To win the child back from Titania, Oberon invokes the first real magic in the play, creating a clear link between reality and fantasy. His plan is to steal the Indian boy from Titania after making her fall in love with some unsavory, preferably beastly, character. He will accomplish this task by creating a love potion that will blind Titania, much as Cupid's arrows are reputed to do. The juice works by impairing vision: Oberon says that the love juice will charm Titania's sight, again emphasizing that love is often blind.
The scene in which Oberon discusses his plan to find the plant called love-in-idleness, the key ingredient of this potion, is filled with relevant imagery and allusions. First, Oberon discusses Cupid loosing an arrow upon a "fair vestal, throned by the west" 158). Most critics believe that this fair vestal is Queen Elizabeth, the implicit patroness of this play, which was probably written for a wedding celebration that she attended. Like this "imperial votress," who avoids Cupid's "fiery shaft," Elizabeth never married and supposedly remained a virgin throughout her life. In missing Elizabeth, the arrow instead falls upon the tiny pansy called love-in-idleness, which has become a potent love juice. Forgoing love herself, Elizabeth has unleashed love into the world. This passage also continues the moon imagery of previous scenes: the "chaste," "cold" moon is associated with the goddess Diana and with Elizabeth.
In the final section of this scene, the human world interacts with the fairy realm, as Demetrius and Helena unknowingly infringe upon Oberon's dominion. Helena represents a character completely overwhelmed by love; she has relinquished all self-respect in her pursuit of Demetrius. As she says, the more he beats her, the more she will love him. Groveling before him, she is willing to be used as he uses his dog. Their interaction has a violent edge, as Demetrius vows he will leave her to the mercy of wild beasts or even potentially rape her if she does not leave him alone. Even his harshest statements have no tempering influence on Helena's obsessive affection. This interaction between Demetrius and Helena highlights the often violent subtext of this play, and suggests that strong emotions such as love often feed into other, less desirable but equally strong behaviors, like violence.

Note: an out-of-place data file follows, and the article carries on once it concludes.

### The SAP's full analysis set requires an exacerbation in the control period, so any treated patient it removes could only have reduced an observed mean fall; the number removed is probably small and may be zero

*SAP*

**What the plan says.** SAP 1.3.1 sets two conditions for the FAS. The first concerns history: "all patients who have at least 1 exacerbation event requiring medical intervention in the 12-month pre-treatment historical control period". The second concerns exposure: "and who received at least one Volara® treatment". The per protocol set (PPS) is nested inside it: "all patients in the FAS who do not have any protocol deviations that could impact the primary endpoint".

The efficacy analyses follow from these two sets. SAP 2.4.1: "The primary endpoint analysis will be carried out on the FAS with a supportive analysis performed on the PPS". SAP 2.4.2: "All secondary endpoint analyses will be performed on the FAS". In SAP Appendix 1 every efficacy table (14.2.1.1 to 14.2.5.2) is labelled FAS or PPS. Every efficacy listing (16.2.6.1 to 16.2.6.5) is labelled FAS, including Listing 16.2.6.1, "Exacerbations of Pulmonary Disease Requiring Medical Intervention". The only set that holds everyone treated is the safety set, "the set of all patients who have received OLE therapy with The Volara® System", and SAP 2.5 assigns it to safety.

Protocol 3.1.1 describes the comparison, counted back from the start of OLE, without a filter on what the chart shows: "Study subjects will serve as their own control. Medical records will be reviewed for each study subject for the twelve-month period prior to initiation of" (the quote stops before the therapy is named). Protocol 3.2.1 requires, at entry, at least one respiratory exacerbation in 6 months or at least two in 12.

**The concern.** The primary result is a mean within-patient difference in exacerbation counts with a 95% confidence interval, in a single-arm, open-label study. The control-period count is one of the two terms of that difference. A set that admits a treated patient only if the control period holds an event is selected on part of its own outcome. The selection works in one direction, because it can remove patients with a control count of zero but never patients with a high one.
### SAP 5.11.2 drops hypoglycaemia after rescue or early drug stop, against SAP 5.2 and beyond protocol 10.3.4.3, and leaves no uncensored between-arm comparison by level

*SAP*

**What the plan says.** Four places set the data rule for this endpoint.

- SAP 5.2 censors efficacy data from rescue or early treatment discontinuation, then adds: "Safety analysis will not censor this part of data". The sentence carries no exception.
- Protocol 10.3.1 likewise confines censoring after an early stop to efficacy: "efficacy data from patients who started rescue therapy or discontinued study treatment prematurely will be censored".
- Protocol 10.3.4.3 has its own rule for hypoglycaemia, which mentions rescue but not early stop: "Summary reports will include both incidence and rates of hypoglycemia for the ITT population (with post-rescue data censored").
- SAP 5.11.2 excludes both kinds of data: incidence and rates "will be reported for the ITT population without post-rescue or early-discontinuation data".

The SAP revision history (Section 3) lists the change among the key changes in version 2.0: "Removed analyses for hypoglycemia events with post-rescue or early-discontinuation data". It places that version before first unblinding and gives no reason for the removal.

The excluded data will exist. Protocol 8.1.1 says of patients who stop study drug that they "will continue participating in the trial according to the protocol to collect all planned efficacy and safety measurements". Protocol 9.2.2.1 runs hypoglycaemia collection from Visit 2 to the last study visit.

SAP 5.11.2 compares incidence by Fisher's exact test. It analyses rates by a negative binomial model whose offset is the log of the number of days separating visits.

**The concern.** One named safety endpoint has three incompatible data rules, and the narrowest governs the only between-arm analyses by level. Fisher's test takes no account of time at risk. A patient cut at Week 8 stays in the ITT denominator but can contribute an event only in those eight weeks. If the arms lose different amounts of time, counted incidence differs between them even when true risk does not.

The gender switch in Helena and Demetrius' conversation adds an interesting component to the play's representation of love because it reminds us that men and women are limited by the types of roles they are traditionally allowed when seeking love. Helena invokes male prerogative in pursing Demetrius, reversing many of the myths that abound of men chasing women: She will be Apollo to his Daphne, the griffin to his dove, the tiger to his doe. All of these examples suggest male creatures violating a female, often sexually. Helena seems aware of her odd position in relationship with her beloved. She argues that women aren't allowed to fight for love in the same way men do, so her pursuit of Demetrius makes him hate her, perhaps because it displays an unfeminine aggressiveness.